November 23, 2007 / 7:18 PM / 11 years ago

Creator of hurricane intensity scale dies at 90

A satellite image shows Hurricane Dean, the Atlantic season's first major storm, over Mexico's Yucatan Peninsula, August 21, 2007. Herbert Saffir, co-creator of the five-step Saffir-Simpson scale of hurricane intensity, has died in Miami. He was 90 years old and a structural engineer by profession. REUTERS/NOAA/Handout

MIAMI (Reuters) - Herbert Saffir, co-creator of the five-step Saffir-Simpson scale of hurricane intensity, has died in Miami. He was 90 years old and a structural engineer by profession.

The Miami Herald quoted Saffir’s son, Richard, as saying he died of a heart attack on Wednesday night at South Miami Hospital.

Originally from New York, Saffir began developing the five-category hurricane scale in the late 1960s and worked on it with Robert Simpson, then director of the U.S. National Hurricane Center.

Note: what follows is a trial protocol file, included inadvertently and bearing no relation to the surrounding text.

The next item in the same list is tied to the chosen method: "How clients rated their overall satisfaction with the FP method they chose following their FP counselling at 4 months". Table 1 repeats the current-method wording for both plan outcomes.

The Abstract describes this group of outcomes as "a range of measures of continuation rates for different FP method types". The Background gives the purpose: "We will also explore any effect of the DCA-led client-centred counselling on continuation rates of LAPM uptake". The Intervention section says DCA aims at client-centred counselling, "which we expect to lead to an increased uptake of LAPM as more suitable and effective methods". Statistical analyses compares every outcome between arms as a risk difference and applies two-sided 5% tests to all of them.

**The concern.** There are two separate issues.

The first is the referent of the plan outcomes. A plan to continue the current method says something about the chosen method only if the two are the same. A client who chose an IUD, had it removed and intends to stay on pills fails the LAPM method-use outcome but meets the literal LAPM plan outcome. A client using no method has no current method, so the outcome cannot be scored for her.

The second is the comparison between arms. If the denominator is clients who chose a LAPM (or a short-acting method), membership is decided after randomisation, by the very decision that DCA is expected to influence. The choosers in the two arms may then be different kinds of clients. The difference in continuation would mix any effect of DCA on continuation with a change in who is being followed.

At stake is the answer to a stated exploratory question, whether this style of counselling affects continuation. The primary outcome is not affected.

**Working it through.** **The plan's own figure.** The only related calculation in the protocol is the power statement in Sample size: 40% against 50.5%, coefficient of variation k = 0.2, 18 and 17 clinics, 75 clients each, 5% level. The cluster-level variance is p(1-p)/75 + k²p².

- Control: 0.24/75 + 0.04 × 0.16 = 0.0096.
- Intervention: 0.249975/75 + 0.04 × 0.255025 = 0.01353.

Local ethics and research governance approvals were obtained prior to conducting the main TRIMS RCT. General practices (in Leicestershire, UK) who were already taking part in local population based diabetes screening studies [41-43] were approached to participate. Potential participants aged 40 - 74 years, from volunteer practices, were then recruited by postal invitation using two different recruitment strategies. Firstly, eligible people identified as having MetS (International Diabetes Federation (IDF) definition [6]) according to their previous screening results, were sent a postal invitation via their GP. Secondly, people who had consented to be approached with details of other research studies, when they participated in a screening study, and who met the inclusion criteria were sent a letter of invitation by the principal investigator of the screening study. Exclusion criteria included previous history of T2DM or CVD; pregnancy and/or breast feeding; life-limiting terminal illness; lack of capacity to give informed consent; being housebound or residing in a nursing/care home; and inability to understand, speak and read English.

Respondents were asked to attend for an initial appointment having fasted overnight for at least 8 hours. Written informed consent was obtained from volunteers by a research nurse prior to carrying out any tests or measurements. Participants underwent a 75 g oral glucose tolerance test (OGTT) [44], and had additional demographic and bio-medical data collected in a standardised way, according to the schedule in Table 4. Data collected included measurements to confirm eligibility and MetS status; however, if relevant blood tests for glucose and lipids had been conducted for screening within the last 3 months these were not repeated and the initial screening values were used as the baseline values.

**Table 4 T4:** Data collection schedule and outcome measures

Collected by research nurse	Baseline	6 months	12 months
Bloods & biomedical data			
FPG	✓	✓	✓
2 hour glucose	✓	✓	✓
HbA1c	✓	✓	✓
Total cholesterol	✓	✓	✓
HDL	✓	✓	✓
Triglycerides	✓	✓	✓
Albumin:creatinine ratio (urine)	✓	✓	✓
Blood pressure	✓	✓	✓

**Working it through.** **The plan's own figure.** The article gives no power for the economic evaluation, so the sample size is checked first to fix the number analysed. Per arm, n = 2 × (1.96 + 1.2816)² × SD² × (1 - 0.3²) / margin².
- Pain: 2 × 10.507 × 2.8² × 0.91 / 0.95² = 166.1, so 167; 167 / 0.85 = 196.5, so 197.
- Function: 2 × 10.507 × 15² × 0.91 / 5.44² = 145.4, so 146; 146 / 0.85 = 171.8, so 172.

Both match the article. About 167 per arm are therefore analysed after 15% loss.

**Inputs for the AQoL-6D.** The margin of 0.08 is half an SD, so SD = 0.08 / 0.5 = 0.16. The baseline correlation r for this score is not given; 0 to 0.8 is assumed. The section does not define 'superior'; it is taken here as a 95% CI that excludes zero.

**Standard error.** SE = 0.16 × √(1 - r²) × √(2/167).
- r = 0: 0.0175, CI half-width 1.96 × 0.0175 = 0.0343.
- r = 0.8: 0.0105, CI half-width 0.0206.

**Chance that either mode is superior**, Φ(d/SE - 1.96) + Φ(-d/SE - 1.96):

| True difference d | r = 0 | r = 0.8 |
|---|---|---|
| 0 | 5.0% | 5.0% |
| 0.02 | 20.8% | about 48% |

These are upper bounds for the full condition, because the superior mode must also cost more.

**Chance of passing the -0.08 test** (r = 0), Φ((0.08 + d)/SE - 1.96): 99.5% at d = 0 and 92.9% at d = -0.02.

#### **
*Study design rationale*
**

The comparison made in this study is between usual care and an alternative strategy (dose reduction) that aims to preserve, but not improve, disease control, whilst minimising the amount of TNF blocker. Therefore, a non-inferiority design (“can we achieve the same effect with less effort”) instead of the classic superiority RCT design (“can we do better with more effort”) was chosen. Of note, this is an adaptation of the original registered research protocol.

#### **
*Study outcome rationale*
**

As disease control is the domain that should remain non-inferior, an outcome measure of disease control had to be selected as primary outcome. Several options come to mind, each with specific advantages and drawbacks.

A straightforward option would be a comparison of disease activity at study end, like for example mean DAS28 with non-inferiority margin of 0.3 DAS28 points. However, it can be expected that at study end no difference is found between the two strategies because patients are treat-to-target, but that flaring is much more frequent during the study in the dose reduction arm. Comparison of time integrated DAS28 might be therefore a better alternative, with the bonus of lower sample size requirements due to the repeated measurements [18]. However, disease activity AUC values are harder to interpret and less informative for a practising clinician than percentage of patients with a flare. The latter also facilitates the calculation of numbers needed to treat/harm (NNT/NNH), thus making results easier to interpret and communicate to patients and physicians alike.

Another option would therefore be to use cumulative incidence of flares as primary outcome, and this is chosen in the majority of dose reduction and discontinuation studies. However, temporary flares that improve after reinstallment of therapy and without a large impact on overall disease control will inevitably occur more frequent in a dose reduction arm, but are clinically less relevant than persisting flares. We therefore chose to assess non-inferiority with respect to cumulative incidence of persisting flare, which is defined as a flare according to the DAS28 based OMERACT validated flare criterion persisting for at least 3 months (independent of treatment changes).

Their system for rating the destructive potential of hurricanes on the basis of wind speeds and storm surge moved into common usage in the mid-1970s.

Hurricanes shot into the broader U.S. public consciousness in 2005 when Hurricane Katrina swamped New Orleans and killed around 1,500 people on the U.S. Gulf Coast.

The five-step scale is now often used in short form, with Category 1 storms being the weakest and Category 5 storms the most dangerous. Storms of Category 3 and higher are called “major” hurricanes.

Hurricanes are known as typhoons in the Northwest Pacific west of the dateline and as cyclones in the Southwest Pacific and Indian Ocean. Tropical storms become hurricanes when their top sustained winds reach 74 miles per hour (119 km per hour).

Reporting by Tom Brown; Editing by Michael Christie and Vicki Allen

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